It’s been quite a summer this year (obviously not weather -wise here in the UK, that’s been the usual mix of grey and wet with the odd bit of sunshine poking through!) It’s been a puppy-filled summer as our Moth gave birth to 7 gorgeous little ones. My hands have been full and my life very distracted. It’s why I haven’t turned up to write as much as I usually would, it’s why my normal rhythm has been interrupted.
I’ve been thinking a lot about the wonder of gestation, birth and growth. Moth’s pregnancy lasted just under nine weeks from the date that she and Reggie hung out together in our garden. Just nine weeks from nothing to something and not just any something, fully formed, living, breathing, individual somethings with the cutest faces you have EVER seen.
I was with Moth all the way through the birth and on my own for 3 of the 7 arrivals. It was an experience I will never forget, special in so many ways, especially for this childless woman. Moth was perfect once she realised what was happening. The first little one popped out and took her by surprise, it lay for what felt like ages but must have only been seconds, encased in it’s sack whilst we coaxed and encouraged her to lick it into its first breath. From then on she then found her stride until seven wriggling sausages were gently suckling at her milk-heavy breasts.
Since then we have witnessed exponential growth, eyes opening, curiosity about everything, hunger growing. They have changed so quickly and have all developed individual characters, all loving attention and play!
Gestation and birth is a big deal. What follows, an even bigger one. For the first few weeks Moth was glued to her little ones, she gave everything of herself until she was skin and bones – normal procedure for nursing dogs.
We gestate and birth many things in our lives, not just babies. The process is one requiring two of a kind, whether animal or human. It’s the same when we birth a new project, vision, idea or way of being. In this kind of birthing there’s a human/divine union which creates the fertile soil for new growth.
Sometimes we carry things for a long time before they eventually come to birth. Sometimes what we birth takes us by surprise and we need a time of adjustment before it takes breath and wriggles into life. Sometimes we have to let something die in order to make space for the new that has arrived. Sometimes what we’ve birthed grows so quickly we can hardly keep up, relying on instinct and grace as the path unfolds.
It is a layered process, an on-going, ever moving one. As I look out on the garden right now it is full of insect life, butterflies and blossom. This garden life seems to know how to give itself fully to being alive, here and now. It instinctively knows how to be present to what is without worrying about what’s to come. It can be the same for us – birth comes and goes. We move through seasons of seeming nothingness, through gestation and then comes the new – either unexpectedly or very much hoped for.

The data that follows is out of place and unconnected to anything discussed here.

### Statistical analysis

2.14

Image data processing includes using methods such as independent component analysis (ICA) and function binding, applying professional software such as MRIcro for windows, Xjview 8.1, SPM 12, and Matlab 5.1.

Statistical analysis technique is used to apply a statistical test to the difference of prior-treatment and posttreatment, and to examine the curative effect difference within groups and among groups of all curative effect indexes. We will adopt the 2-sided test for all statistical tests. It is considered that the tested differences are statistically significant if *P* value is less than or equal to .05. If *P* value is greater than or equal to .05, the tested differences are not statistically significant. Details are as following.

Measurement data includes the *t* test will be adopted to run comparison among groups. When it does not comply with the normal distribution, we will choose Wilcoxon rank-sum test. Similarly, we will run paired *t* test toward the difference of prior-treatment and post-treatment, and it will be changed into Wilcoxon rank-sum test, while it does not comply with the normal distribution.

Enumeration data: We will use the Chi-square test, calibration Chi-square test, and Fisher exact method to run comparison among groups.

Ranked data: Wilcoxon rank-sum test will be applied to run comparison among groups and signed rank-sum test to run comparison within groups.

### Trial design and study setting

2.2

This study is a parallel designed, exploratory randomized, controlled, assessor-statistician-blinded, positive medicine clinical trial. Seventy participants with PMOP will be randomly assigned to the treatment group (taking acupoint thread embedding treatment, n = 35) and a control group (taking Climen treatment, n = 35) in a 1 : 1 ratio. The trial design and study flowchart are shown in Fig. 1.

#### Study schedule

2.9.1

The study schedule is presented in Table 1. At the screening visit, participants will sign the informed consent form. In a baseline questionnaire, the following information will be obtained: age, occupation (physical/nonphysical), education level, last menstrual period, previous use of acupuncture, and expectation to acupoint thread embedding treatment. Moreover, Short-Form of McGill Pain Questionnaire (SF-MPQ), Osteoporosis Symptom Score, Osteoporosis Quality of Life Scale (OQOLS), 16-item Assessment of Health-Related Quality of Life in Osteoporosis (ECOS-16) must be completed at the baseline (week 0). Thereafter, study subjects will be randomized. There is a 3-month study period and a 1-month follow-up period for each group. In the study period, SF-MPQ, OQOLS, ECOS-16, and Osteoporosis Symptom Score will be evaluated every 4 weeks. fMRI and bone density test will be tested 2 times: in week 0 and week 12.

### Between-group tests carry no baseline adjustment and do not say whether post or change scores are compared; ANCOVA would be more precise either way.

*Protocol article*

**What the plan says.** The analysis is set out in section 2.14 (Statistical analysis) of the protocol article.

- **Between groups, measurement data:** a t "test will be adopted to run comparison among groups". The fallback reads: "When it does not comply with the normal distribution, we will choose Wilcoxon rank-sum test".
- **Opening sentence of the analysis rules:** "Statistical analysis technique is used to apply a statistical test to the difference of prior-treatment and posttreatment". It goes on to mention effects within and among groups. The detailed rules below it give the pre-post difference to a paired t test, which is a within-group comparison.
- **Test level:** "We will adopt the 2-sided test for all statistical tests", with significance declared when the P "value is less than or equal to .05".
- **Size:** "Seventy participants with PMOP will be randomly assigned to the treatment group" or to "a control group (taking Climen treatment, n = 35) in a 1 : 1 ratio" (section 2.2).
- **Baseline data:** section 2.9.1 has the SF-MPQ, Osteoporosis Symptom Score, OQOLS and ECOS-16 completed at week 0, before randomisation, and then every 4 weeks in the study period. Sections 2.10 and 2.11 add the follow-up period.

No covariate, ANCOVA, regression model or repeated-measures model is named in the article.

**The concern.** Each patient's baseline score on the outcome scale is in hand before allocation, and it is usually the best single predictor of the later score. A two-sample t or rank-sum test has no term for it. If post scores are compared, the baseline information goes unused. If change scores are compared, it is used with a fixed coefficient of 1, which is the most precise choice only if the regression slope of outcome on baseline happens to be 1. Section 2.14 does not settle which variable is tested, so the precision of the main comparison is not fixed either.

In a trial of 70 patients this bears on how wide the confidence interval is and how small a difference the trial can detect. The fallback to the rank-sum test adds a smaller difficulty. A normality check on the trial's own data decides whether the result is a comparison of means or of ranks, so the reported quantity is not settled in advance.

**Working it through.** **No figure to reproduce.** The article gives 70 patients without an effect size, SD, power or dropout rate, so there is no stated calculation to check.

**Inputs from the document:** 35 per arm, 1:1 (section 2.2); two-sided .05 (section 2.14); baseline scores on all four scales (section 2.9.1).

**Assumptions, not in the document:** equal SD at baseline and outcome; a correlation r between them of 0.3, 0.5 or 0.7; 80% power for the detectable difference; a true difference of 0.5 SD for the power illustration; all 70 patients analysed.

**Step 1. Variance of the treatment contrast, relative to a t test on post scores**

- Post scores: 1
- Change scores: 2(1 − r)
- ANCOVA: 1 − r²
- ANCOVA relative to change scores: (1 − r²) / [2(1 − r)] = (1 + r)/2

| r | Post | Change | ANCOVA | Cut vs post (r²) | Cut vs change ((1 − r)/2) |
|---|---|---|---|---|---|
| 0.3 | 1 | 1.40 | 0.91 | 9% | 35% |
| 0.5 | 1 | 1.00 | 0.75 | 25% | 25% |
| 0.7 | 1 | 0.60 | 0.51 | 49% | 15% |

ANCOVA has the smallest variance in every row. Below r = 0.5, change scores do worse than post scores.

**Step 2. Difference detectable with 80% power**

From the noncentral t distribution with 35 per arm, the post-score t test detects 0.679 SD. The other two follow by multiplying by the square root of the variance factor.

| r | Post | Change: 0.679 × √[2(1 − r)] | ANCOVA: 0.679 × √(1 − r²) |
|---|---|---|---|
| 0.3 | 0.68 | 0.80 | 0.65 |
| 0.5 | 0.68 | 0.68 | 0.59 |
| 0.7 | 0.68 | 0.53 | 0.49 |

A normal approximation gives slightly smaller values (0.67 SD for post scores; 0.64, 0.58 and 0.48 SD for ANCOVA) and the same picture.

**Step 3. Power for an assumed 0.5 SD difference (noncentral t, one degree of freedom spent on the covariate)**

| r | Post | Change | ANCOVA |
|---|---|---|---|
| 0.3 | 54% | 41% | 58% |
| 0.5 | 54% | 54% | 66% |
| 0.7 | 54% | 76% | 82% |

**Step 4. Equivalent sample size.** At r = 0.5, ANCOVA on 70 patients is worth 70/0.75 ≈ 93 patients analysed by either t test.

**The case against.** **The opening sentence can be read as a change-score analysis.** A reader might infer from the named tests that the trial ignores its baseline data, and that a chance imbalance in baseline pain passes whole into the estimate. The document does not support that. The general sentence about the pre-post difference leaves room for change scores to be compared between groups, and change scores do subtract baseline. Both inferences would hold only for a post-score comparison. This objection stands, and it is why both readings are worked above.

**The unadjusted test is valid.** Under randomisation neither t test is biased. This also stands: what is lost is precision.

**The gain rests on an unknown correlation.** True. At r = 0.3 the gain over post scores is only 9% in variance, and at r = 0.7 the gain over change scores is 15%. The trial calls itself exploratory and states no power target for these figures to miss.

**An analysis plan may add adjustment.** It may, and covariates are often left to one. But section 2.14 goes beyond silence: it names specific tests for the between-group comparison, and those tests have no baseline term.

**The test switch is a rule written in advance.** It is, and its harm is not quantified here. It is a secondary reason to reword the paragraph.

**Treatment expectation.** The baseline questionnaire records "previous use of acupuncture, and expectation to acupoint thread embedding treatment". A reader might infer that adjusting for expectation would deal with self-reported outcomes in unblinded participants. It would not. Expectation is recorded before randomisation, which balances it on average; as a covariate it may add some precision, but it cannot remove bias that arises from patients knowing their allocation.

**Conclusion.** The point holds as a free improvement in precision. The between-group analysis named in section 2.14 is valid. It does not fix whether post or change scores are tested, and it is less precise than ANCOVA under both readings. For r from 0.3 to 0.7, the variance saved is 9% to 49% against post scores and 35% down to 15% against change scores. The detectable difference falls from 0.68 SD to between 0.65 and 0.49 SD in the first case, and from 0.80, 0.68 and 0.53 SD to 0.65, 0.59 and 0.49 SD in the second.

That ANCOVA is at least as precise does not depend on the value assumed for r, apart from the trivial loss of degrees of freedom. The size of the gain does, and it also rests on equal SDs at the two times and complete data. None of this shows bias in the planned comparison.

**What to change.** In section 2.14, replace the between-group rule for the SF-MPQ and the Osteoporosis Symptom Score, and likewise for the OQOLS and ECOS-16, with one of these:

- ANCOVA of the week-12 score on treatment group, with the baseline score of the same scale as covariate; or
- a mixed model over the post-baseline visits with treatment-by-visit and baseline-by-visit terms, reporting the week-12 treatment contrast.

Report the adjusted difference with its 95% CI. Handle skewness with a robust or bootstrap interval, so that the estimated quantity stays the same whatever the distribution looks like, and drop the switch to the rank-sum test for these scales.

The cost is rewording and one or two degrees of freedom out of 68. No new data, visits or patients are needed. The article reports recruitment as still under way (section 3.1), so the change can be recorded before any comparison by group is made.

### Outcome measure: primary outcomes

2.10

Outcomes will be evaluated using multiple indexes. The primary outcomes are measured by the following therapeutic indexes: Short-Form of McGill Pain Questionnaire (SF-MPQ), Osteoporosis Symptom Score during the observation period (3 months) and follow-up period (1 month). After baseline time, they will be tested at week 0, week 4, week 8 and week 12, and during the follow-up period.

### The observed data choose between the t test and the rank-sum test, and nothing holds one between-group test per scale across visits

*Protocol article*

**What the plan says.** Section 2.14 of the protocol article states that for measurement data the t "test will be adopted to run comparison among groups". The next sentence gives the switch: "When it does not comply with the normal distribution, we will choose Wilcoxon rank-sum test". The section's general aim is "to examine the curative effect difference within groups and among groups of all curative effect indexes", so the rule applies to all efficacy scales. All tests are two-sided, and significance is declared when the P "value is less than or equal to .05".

I wonder if we can move with this rhythm, if we can cradle what we’re gestating with wonder and curiosity? I wonder if we can allow, welcome and give vision to what’s growing within and then let it be what it is when it arrives? Can we let instinct/ Holy Spirit step in when we’re not sure what to do with what’s been born? Can we trust that the food needed to nurture and grow this new life will be there when it’s needed? I know I need to ask these questions of myself as I gestate vision and as the unexpected suddenly comes to life.
Birth is a miracle, the process that leads up to it is a miracle, life is a miracle. We are Divinely, uniquely created and what is birthed from us is the same. We may gestate some things for a lifetime whilst others come quickly. Can we trust that however long our births take to become a reality that there are Divine, loving, welcoming hands ready to help us along and nurture what we’ve been given? Can we trust in our waiting that time will bring this birth to pass and that that timing in its mysterious way will be just right?
Our gorgeous puppies are getting ready to move onto their new homes which will be both a joy and sadness for me. They have been a huge gift for the few weeks we have had them in our lives, we helped birth them and nurture them to this point and now let them go. In the letting go space will be made for the new that will be birthed and so the cycle will continue. What an adventure it is to welcome, let go and welcome again. May I, may you, grow ever more into trusting this Divine cycle, to know that even in the letting go, new birth will come again – unexpectedly and long hoped for.